He was a Marine captain, a Vietnam veteran whose never-quit energy and strength made fellow cancer patients request chemotherapy sessions at the same time as him. He also was a lighthearted man, a jokester who wore a pig snout to a medical appointment after surgery to remove a lung and hired a belly dancer to give his oncologist an in-office birthday performance.
When John Randolph died of lung cancer in 1995, at age 53, his family and friends were determined to continue his fight. So they organized an annual fundraising dinner in his memory for the American Cancer Society, a cause he had championed. Now celebrating its 20th anniversary, the event—scheduled for March—also honors Randolph’s oncologist, Mark Ellis, who lost his own battle with cancer in 2010.
“Without question, John helped me beat cancer,” says Charles Crone, a survivor of non-Hodgkin’s lymphoma and part of Randolph’s patient support group, dubbed the POSSE. “He got me through the miserable points. I would tell him I didn’t feel well enough to go to lunch, and he’d tell me to be ready at 11 a.m. sharp. He had a really tough kind of cancer, but he was the one picking us up.”
Randolph, a former athletic director at the College of William and Mary, was a lifelong nonsmoker, dedicated runner and devoted husband and father of two when cancer struck. During three years of treatments, his effervescent attitude spread throughout Ellis’ office, remembers Lynn Ellis, Dr. Ellis’ widow and office administrator.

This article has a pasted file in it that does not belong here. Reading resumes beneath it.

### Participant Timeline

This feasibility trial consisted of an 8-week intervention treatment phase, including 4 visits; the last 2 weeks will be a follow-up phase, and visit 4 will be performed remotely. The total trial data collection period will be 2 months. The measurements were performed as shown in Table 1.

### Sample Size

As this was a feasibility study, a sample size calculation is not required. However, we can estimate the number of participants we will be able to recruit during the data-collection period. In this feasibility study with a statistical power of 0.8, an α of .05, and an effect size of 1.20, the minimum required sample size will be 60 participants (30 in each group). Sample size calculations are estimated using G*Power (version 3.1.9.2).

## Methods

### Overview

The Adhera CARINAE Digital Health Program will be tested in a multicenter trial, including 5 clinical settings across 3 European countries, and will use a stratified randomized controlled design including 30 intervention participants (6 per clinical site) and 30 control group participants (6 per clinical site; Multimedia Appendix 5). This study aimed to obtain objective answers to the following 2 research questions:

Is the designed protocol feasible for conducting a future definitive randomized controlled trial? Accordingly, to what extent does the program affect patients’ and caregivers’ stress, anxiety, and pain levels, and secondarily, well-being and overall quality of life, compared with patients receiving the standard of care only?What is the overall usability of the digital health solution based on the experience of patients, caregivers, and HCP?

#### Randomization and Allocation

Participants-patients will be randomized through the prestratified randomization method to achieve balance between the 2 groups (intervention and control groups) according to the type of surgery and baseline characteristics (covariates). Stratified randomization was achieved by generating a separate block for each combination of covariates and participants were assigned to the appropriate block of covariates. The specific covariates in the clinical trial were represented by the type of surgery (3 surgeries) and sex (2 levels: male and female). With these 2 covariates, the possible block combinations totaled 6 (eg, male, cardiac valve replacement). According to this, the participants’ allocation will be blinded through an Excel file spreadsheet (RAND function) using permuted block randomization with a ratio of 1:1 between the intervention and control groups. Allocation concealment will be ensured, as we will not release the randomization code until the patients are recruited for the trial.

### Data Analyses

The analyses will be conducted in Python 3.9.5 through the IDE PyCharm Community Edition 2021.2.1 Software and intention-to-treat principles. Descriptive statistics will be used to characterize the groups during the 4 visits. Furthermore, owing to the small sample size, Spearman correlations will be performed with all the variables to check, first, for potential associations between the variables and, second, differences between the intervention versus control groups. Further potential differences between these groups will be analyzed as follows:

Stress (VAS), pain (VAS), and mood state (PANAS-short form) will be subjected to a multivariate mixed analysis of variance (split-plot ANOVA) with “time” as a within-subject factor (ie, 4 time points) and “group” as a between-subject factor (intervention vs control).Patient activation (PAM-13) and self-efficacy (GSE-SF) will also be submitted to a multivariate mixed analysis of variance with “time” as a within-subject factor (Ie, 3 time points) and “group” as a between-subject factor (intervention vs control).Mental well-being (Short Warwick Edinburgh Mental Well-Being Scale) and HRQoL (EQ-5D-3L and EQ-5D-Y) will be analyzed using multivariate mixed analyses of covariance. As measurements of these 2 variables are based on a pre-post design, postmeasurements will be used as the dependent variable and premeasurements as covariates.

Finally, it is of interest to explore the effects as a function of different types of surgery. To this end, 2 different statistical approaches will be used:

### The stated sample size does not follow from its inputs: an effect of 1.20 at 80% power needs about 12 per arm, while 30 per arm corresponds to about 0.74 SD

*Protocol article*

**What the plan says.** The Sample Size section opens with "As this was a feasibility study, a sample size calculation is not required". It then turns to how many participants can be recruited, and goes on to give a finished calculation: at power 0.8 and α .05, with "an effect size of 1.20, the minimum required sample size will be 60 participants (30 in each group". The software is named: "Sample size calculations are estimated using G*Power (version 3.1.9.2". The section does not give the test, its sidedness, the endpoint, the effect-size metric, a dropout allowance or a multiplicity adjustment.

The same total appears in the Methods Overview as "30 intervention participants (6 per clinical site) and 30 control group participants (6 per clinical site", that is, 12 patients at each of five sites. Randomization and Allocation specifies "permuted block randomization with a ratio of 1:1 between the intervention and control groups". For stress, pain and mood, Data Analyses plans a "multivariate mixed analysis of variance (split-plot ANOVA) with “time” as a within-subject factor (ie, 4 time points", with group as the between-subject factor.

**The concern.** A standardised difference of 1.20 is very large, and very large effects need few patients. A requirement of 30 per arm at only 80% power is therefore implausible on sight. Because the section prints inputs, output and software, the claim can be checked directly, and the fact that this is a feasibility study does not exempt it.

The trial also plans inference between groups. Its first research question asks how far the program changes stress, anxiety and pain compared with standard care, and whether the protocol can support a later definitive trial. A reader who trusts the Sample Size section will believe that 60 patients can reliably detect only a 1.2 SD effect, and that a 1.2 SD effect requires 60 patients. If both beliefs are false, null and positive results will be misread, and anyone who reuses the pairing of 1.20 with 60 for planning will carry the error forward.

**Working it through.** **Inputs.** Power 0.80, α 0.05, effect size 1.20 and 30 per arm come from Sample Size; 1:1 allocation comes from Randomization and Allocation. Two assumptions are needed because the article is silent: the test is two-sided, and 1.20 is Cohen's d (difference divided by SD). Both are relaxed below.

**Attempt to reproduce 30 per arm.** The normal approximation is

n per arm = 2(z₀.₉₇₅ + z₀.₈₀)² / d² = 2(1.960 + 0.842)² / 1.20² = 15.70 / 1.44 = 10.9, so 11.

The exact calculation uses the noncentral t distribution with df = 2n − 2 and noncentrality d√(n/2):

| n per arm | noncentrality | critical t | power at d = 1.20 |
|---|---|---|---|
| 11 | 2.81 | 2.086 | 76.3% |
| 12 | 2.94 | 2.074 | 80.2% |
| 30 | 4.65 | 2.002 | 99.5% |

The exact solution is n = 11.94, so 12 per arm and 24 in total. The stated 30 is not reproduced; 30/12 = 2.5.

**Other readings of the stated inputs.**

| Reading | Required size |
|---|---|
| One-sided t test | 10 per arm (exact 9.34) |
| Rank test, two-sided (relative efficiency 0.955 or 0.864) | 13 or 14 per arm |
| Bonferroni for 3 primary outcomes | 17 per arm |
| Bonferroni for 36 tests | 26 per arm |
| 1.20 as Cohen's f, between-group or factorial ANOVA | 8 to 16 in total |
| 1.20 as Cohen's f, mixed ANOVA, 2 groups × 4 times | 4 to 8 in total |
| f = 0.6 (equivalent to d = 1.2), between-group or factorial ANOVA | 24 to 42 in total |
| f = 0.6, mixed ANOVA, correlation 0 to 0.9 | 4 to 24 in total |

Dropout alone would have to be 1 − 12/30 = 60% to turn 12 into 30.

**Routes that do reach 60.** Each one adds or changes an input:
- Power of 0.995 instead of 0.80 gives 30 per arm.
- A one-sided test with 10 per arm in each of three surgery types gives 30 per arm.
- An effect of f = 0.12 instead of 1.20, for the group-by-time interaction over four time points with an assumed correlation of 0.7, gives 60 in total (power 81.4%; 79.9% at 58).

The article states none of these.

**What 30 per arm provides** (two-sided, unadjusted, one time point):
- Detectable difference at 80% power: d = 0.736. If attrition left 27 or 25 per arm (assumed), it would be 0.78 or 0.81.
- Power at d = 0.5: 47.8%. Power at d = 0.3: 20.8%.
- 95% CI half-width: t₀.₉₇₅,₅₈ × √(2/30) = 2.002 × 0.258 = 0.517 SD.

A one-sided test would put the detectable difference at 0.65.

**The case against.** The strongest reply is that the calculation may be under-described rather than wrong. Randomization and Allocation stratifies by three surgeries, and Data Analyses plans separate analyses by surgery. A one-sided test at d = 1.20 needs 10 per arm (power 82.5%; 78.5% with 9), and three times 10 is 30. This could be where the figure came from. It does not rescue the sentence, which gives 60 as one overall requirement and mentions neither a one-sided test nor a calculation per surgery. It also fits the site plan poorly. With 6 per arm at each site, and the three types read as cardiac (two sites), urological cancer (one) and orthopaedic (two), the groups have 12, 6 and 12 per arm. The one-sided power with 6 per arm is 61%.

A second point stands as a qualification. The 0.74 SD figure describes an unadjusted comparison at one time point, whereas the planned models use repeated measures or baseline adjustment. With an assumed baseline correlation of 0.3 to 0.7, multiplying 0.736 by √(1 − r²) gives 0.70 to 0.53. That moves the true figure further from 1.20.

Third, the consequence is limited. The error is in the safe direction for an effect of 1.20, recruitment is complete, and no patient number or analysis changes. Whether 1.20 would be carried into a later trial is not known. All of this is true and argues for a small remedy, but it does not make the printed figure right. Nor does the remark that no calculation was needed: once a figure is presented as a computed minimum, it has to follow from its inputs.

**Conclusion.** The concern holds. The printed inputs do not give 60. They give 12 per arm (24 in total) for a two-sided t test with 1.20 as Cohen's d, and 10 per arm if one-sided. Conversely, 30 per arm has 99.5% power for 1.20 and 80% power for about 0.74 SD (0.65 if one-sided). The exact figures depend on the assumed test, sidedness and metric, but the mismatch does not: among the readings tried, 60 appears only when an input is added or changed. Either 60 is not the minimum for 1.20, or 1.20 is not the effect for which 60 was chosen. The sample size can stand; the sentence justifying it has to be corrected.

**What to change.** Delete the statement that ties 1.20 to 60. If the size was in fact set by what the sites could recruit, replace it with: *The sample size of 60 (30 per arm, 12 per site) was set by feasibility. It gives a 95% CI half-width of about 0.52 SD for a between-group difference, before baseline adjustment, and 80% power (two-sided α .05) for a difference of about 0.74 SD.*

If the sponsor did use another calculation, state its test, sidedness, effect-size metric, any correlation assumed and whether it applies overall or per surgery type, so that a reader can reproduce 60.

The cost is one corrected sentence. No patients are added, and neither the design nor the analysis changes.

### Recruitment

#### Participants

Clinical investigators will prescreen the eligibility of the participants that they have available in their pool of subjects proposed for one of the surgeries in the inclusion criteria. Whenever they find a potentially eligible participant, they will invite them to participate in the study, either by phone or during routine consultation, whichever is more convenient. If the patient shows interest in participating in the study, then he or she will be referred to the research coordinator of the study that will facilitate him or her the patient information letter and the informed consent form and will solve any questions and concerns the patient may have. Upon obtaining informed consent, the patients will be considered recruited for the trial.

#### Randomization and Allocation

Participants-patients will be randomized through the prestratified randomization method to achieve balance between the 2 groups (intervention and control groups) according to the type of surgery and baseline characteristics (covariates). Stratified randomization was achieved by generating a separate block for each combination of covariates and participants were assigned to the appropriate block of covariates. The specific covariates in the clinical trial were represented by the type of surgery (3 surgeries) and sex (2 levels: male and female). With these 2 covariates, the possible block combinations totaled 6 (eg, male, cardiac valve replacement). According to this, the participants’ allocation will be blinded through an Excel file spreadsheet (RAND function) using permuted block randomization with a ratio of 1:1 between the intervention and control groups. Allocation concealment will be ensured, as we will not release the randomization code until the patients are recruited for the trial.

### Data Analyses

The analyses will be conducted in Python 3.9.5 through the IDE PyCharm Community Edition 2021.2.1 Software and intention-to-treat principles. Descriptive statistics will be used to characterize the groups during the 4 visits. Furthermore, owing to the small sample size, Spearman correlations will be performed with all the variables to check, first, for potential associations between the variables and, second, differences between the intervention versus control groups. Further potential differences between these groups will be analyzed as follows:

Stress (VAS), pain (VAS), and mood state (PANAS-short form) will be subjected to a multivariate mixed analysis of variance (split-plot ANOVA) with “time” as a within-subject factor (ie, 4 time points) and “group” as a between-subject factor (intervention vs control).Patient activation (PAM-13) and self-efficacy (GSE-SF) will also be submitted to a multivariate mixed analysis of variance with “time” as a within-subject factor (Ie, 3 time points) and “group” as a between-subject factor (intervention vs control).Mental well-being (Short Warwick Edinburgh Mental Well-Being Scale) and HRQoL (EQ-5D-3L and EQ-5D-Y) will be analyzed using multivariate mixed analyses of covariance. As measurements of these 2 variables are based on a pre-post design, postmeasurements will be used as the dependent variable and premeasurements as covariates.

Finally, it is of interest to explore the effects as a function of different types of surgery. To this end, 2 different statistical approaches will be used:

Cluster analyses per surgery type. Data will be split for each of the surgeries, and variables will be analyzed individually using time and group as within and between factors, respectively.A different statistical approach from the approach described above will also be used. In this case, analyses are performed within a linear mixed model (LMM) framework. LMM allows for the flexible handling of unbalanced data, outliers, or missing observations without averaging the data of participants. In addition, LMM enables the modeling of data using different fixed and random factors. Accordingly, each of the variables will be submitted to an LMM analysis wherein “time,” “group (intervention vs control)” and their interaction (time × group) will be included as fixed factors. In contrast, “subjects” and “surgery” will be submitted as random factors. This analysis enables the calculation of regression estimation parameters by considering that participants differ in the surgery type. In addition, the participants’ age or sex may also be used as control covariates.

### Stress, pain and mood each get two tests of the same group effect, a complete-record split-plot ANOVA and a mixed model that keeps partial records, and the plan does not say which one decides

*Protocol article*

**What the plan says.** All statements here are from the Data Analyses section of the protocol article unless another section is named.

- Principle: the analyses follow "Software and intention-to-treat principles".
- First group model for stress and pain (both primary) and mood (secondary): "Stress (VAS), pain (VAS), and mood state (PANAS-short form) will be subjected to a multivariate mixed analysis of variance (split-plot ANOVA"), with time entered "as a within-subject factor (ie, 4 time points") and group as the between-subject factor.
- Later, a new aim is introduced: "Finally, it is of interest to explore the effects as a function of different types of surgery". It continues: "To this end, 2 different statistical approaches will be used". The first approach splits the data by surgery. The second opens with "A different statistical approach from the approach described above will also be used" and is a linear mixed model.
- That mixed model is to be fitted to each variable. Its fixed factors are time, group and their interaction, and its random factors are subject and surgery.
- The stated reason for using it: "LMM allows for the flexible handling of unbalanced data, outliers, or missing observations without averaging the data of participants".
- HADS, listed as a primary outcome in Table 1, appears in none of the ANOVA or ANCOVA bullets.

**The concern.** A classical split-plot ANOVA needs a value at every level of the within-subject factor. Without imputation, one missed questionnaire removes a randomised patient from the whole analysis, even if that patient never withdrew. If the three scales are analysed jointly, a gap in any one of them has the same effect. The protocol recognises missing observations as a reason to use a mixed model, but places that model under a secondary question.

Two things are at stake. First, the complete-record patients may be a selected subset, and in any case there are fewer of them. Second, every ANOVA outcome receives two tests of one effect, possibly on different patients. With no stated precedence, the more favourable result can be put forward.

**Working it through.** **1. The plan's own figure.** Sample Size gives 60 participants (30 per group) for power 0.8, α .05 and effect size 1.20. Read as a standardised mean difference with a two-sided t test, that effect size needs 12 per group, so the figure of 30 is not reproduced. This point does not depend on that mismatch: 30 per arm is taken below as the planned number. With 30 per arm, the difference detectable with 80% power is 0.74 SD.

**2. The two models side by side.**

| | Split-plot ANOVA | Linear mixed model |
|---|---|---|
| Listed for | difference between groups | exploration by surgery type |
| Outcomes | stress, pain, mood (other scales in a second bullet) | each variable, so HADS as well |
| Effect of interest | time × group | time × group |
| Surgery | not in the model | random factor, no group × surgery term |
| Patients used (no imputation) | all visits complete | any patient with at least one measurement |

“John was famous for dragging his IV pole around and visiting patients in other rooms, bringing with him his smile, his fun and his great outlook on life,” Lynn Ellis says. “We all became an extended family.”
After Randolph passed away, his friend and then-assistant athletic director, Bobby Dwyer—now senior associate athletics director for development at William and Mary—created the first ACS dinner in his name. Since then, the event, which features foods prepared by top local chefs, has raised more than $200,000.
For the past five years, the dinner also has recognized Mark Ellis, who helped countless local patients. “Mark could have gotten a job at one of the top cancer centers in the country,” says Crone, now 72. “Williamsburg really had no idea how lucky it was to have such a doctor. He cared so much about his patients—not just their physical health but their whole life and spirit.”
Both men would have loved to know the POSSE’s optimistic spirit has outlived them, says Randolph’s widow, Maynard. “Even in the last week of his life, John was concerned about helping fight cancer,” she recalls. “He said, ‘Have they learned as much as possible from my case? It’s time for this to be finished.’”